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on 24 January 2017
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on 12 April 2016
Non fiction Toibin. Great
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on 9 October 2014
A fascinating, nuanced overview of the interplay between Catholicisms as they manifest in different cultures, political systems, and the humans who inhabit these very different worlds. Toibin's travels, in the end, take him home again where he finds "the end of history" and, perhaps, signs of change in a decaying value system. I loved it.
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on 25 November 2013
A really good read and informative - I like Colm's style - slightly out of date now but that does not detract from the interest and observation of the subject.
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on 31 August 2001
Toibin travels through various catholic regions of Europe generally at times of high catholic festivals. The journey takes us from an Irish past in the 1950s-60s to Croatia's nationalist catholicism, a Regensburg (FRG) theology professor, an Old Firm match in Glasgow (Celtic win), repeatedly to Poland and also to the Czech republic, eventually to Sevilla's local chauvinist and self contradictory catholicism where people are ardent socialists but still will just as fervently support the annual processions of the Virgin. The book is at its strongest when focussing on observing local culture, 'ordinary' people, getting involved in discussion with people. The various passages on papal visits tend to become slightly boring after a while. Some passages can be frightening and distressing, when catholicism and nationalism go so closely hand in hand (Croatia).
I was surprised that the author desperately tries to convince the reader that there is a problem with the fact that there are next to no catholics among the younger Scottish generation of writers. However, all his Scottish interview partners tell him, that they had never thought about it before and not a single one of them (not even the catholic) thought there was a problem. Toibin's obsession with possible discrimination seems strange and sectarian - about as absurdly out of place as if he had discovered that there were no left handed among Scotland's younger writers, and that the only explanation was discrimination...
There is a passage in the book which seems entirely out of place. This is the confession about the author's experience in a psychotherapeutic seminar. It looks as if writing it down and publishing it - no matter in what context - had been part of the therapy rather than he result of literary judgment.
Take away these small weak points and you'll read an entertaining and well observed book.
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on 4 December 2010
Excellent book by Colm Toibin. Can identify with many of his views. Fascinating chapters dealing with his visits to Croatia, Slovenia and Slovakia. In particular the various dialogs in Slovakia cast an interesting light on the emergence of Vaclav Havel and the subsequent split of Czech Republic and Slovakia. To be reading of his trip to Westport and the Croagh Patrick pilgrimage at a time of mass emigration from Ireland seems particularly relevant in today's (2010) circumstances. Also deals with Irish people's insecurities in dealing with English people. Very positively disposed to his Spanish experiences - and has clearly been influenced by his Hemingway reading in his youth.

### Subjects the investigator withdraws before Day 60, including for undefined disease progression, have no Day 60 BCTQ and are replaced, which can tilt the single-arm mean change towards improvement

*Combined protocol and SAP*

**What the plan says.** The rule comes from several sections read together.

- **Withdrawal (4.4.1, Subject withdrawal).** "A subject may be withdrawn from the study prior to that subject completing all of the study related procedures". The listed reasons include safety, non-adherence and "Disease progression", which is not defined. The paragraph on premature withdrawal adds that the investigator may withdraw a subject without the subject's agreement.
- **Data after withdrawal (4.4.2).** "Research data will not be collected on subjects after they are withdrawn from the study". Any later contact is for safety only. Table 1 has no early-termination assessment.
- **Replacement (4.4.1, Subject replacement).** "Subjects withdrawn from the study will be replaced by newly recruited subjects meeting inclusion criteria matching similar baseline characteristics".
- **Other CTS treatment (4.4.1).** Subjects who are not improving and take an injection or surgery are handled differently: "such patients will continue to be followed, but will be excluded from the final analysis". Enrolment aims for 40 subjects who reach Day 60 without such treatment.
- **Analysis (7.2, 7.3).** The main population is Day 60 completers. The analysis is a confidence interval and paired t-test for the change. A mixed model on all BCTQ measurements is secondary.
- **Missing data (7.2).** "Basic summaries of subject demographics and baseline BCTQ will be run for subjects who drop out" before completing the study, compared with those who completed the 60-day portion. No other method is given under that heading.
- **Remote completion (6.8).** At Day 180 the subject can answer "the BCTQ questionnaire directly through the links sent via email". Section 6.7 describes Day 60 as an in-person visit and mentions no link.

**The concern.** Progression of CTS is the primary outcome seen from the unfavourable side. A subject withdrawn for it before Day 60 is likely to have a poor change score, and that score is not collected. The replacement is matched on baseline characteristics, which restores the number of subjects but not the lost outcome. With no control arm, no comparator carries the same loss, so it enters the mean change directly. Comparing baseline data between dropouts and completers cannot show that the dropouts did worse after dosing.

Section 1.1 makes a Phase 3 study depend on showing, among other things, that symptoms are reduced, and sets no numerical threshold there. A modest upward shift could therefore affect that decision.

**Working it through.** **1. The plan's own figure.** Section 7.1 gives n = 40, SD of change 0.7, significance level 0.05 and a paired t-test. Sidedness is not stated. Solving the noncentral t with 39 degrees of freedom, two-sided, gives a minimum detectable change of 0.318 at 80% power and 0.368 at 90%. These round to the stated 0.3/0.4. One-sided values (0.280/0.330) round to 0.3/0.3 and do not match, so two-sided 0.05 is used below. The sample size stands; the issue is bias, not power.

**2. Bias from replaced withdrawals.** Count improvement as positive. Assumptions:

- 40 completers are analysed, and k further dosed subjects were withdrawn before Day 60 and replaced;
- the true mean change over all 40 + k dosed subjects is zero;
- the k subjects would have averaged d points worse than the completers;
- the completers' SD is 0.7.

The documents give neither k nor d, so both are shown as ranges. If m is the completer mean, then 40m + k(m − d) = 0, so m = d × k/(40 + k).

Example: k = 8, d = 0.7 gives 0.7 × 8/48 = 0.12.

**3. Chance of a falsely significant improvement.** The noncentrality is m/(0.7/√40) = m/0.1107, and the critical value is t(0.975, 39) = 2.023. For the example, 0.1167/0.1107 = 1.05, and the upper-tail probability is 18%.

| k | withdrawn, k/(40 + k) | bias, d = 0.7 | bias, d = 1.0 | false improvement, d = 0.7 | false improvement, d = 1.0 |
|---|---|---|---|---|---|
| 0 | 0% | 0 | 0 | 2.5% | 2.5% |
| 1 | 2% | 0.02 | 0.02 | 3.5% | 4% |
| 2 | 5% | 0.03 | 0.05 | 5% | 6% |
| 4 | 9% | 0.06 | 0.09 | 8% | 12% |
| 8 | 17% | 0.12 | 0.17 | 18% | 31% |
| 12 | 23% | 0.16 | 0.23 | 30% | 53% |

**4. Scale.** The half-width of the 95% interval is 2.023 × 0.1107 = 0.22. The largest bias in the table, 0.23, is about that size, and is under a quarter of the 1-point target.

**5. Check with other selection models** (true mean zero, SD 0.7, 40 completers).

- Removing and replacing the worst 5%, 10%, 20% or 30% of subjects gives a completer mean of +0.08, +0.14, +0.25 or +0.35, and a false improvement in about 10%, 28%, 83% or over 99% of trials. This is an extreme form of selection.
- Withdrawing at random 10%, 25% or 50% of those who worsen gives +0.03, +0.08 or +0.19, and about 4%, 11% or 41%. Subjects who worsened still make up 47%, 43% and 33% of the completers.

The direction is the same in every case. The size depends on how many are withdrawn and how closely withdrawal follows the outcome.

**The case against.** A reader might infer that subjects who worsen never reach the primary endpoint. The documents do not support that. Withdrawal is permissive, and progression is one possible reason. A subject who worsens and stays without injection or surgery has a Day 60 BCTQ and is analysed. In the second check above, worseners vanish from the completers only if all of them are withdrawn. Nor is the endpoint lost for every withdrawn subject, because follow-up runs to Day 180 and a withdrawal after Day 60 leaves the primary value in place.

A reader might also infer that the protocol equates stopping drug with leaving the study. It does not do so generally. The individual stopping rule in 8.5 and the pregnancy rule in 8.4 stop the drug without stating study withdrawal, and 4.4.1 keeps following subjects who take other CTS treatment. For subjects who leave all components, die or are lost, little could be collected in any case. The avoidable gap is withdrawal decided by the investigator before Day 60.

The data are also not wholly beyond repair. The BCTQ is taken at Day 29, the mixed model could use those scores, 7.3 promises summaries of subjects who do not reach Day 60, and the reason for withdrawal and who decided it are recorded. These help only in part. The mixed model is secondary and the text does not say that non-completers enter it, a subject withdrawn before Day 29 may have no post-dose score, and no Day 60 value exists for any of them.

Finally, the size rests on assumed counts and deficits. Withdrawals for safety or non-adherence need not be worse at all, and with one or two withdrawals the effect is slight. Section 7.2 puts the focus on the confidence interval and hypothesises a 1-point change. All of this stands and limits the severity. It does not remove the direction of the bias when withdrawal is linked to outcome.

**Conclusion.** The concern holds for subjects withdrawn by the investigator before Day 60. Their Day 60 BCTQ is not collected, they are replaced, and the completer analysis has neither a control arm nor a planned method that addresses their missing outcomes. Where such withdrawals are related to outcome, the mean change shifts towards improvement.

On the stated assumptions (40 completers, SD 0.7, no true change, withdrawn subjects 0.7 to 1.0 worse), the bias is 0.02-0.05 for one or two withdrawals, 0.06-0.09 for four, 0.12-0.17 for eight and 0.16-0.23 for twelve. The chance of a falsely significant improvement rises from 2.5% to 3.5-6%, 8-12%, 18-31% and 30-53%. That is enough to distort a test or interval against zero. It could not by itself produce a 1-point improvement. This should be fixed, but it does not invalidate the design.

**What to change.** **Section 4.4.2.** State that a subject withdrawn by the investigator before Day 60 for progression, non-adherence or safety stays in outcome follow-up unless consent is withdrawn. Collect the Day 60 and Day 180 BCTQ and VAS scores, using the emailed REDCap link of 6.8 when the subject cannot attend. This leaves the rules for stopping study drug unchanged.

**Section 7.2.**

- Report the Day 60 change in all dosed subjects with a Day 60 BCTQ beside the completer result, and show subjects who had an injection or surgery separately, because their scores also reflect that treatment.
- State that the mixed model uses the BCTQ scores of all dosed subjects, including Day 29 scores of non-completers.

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on 26 August 2013
There is a really interesting idea behind this book. Colin Toibin travels to a number of European countries in the early 1990s to experience "their Catholicism". His journeys extend from newly emerging post-Iron Curtain countries to the UK and Ireland. Everywhere is a degree of shared experience but also a lot that is distinct -- a not so catholic Catholicism.

This book is potentially an important record as European Catholicism faces a post-Communist world and into a new millennium. But it falls short. The book had its origins in a series of newspaper articles and this might be the root of its problems. What the author chooses to concentrate is fairly arbitrary, sometimes it is a religious service, sometimes about the people he meets, sometimes it is their ideas, sometimes it is the actual travelling or the alcohol he consumes. Often he misses telling us enough of about the religion itself -- what it means to local people, why they chose it or stuck with, why it is the same or why it is different across Europe. To be fair there is some of this but very unevenly so. Presumably the constraints of space restricted what could be included but the author's choices are very eclectic and inconsistent.

The size of the book means it is an easily digested bite size of reading. But there is much more that could have been told on the subject and it leaves a feeling on incompleteness.
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